Host: Barrygowan Station
Written by Barry ‘Blade’ Johnstone (long-time friend) and Tannas Godfrey, co-manager.
Late last year I penned an article for Central Station as part of the Isolated Parents and Children’s Association (ICPA) host week. As a result, the lovely editor of Central Station, Ms Steph Coombes got in touch and invited ‘Barrygowan’ Station to host the Blog for a week. So here we are, ‘host week’ for Barrygowan!
This is our Barrygowan family, Hugh, Rex, Arly and Tannas Godfrey.
We are situated a little further South than the regular Central Station contributors. ‘Barrygowan’ Station is in South West Queensland. Actually, the Queensland/New South Wales border runs through the middle of our property aggregation. We are part of a 3rd generation family company, Tinnenburra Pastoral Company, which we operate in 2 aggregations ‘Tinnenburra’ where my mother and father in law live and Barrygowan where my family lives.
We have no employees and use the wonderful assistance of local stockmen and contract musterers when we need an extra hand. The Barrygowan aggregation is 100,000 acres made up of 3 properties, Barrygowan and ‘Mintaka’ (which are in QLD) and ‘Dunsandle’ (in NSW). Our closest major towns are Cunnamulla which is 150km north west in Queensland and Bourke which is 230km south west in New South Wales. In good seasons or after flood we can carry 7000 head sheep with progeny and 1500 – 2000 cattle.
The quick shot in the yards with the ladies.
This week I will give you a little background about my family and how we came to be at Barrygowan, as well as perspectives from afar and an insight to our family run farming operation. But first, I asked my dear friend Barry ‘Blade’ Johnstone, to set the scene for those of you that may never have opened your QLD & NT Terrence Alick Atlas to Map 48 or travelled to this part of the country. Barry and his family have been travelling to north-west New South Wales and south-west Queensland for over 40 years and have been wonderful friends to Barrygowan Station.
Vintage ‘Blade’ on farm early 1980’s.
To a romantic like me the word ‘Station’ in the context of outback or remote properties, is evocative of the original settlers of Australia.
The pioneers such as Kidman, Durack and Tully that moved inland from the coastal settlements to open up vast tracts of land to grazing are well known names.
The traits of those early pastoralists; vision, resilience, mental and physical toughness helped shape the nation and are still found today in the people who still choose to live, work and raise families in remote areas.
The term ‘Station’ is probably an early colonial one that refers to people who went to work on selections or runs and were said to be ‘stationed’ at Bullamakana Station out past the Black Stump.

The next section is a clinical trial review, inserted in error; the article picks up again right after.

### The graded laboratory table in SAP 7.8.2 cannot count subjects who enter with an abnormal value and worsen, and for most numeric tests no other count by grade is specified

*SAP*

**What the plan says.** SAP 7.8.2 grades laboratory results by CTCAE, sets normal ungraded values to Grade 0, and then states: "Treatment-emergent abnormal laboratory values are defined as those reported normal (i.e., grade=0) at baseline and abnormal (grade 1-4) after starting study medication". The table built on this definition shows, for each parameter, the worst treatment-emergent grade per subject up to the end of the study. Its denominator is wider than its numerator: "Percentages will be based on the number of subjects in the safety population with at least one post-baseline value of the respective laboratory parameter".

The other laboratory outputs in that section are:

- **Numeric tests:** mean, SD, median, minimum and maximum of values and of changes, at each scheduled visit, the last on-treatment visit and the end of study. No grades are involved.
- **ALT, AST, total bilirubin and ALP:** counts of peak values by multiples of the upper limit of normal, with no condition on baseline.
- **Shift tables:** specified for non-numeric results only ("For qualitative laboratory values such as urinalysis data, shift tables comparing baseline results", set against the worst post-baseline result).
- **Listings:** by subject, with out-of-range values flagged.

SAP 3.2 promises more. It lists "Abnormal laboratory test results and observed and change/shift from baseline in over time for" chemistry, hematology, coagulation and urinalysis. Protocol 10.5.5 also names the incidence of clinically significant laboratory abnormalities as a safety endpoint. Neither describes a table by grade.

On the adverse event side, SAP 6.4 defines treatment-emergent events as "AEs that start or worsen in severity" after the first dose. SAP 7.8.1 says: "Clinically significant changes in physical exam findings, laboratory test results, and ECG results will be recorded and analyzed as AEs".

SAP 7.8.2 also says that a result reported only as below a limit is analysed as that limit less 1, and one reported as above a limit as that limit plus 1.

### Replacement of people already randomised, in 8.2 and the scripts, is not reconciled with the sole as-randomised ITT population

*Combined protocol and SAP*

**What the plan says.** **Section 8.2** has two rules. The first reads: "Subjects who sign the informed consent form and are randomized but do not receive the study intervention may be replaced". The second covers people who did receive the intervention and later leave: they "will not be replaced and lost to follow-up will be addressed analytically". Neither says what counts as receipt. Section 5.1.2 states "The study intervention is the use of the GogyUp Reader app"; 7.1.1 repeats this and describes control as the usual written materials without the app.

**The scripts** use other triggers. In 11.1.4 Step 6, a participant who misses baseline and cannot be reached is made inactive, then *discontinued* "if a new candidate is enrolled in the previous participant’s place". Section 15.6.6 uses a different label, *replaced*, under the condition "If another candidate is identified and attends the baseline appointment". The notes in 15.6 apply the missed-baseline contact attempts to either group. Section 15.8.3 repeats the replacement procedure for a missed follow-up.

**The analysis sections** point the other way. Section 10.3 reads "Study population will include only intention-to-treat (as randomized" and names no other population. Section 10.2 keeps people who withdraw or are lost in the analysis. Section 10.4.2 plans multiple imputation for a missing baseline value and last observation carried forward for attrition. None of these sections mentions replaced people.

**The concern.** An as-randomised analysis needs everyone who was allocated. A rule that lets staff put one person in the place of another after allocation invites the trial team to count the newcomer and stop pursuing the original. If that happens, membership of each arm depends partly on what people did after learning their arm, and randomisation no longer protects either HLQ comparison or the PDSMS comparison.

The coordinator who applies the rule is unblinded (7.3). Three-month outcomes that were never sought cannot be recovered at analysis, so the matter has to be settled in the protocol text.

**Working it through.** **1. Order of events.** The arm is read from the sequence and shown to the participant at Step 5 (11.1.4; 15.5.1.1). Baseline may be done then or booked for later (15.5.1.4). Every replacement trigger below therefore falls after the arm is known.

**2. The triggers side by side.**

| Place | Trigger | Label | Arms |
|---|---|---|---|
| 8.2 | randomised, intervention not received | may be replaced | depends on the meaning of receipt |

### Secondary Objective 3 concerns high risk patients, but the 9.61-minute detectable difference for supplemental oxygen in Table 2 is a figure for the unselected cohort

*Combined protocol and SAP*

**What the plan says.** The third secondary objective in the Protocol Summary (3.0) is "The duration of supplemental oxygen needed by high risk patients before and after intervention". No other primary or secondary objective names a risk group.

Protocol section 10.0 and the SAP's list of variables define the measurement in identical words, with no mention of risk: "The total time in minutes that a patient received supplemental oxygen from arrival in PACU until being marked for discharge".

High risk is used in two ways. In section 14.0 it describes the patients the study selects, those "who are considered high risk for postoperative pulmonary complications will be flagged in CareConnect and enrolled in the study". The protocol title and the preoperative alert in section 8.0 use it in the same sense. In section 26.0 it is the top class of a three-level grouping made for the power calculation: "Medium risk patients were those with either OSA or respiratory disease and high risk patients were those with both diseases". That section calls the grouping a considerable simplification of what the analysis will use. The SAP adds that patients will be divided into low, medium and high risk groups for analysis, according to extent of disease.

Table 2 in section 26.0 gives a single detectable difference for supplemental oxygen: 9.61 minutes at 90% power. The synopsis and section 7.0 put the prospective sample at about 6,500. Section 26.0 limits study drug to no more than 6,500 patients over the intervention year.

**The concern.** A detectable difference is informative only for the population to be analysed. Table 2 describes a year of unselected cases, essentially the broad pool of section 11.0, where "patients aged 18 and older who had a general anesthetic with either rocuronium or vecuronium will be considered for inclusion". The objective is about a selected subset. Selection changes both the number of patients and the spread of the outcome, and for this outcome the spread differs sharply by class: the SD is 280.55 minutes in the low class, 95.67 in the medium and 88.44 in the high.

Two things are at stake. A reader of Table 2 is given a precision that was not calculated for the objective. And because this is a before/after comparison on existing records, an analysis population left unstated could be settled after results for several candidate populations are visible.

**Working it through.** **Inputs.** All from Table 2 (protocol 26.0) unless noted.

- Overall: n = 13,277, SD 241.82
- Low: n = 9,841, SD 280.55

Whilst technology in communications and modern transport such as 4WD, light aircraft and helicopters have changed for the better the lives of those that live and work in the “Sunburnt Country” – some things have not changed.
Isolation – your nearest neighbours could be miles away, the nearest township or store/fuel even further, so if you forgot to collect the left-handed widget you needed to fix the tractor – well you just can’t ‘pop back into town’ to pick it up.
In human terms, isolation can be even harder because ‘people need people’. Particularly, children to interact and play with others of the same height!
Separation from your partner for most of the day as they leave before day break to fix a fence or muster stock and arrive back after dark, or weeks if they go droving on the long paddock or have to take a second job away to make ends meet.
Stations are usually reached by travelling on dirt roads of bull dust or black soil or gibbers that can shake your fillings out. The occasional creek crossing when the up-country rain makes its way down can present a challenge and when the black soil gets wet, everything stops.
When you get to your destination, if the there is a mail run, an old fridge just before the gate or grid may mark the track to the house paddock, eventually you will sight the communication mast.
Houses of course can vary enormously, traditionally they are timber with a tin roof, often with the name written on the roof, wide verandas are a feature because in the days before electricity you would ‘camp’ out on the day bed during the summer heat.
Verandas were also a great place for station kids to play.
Clamorous dogs will also greet you from the end of a chain close to the house gate and a chook pen and fenced in area, often the old tennis court.
The station compound will probably have a machinery shed, meat house with a huge tree stump as a chopping block, a little further away sheep yards, shearers quarters and shearing shed which is another story.
The house yard can tell its own story from shade trees to flowering shrubs and gardens and a vegie patch, ornaments, old farm machinery, a grass lawn kept alive by precious water to say “This is our home, welcome”.
To know about the special people that live on stations out bush, you really need to go and visit them and then you will understand that they are the successors to the pioneers. They are still resilient and tough and down to earth friendly people.
Judith, Angus, Barry, Simon and Samantha Johnstone on farm early 1980’s.
I love a sunburnt country and the wide brown land is still for me.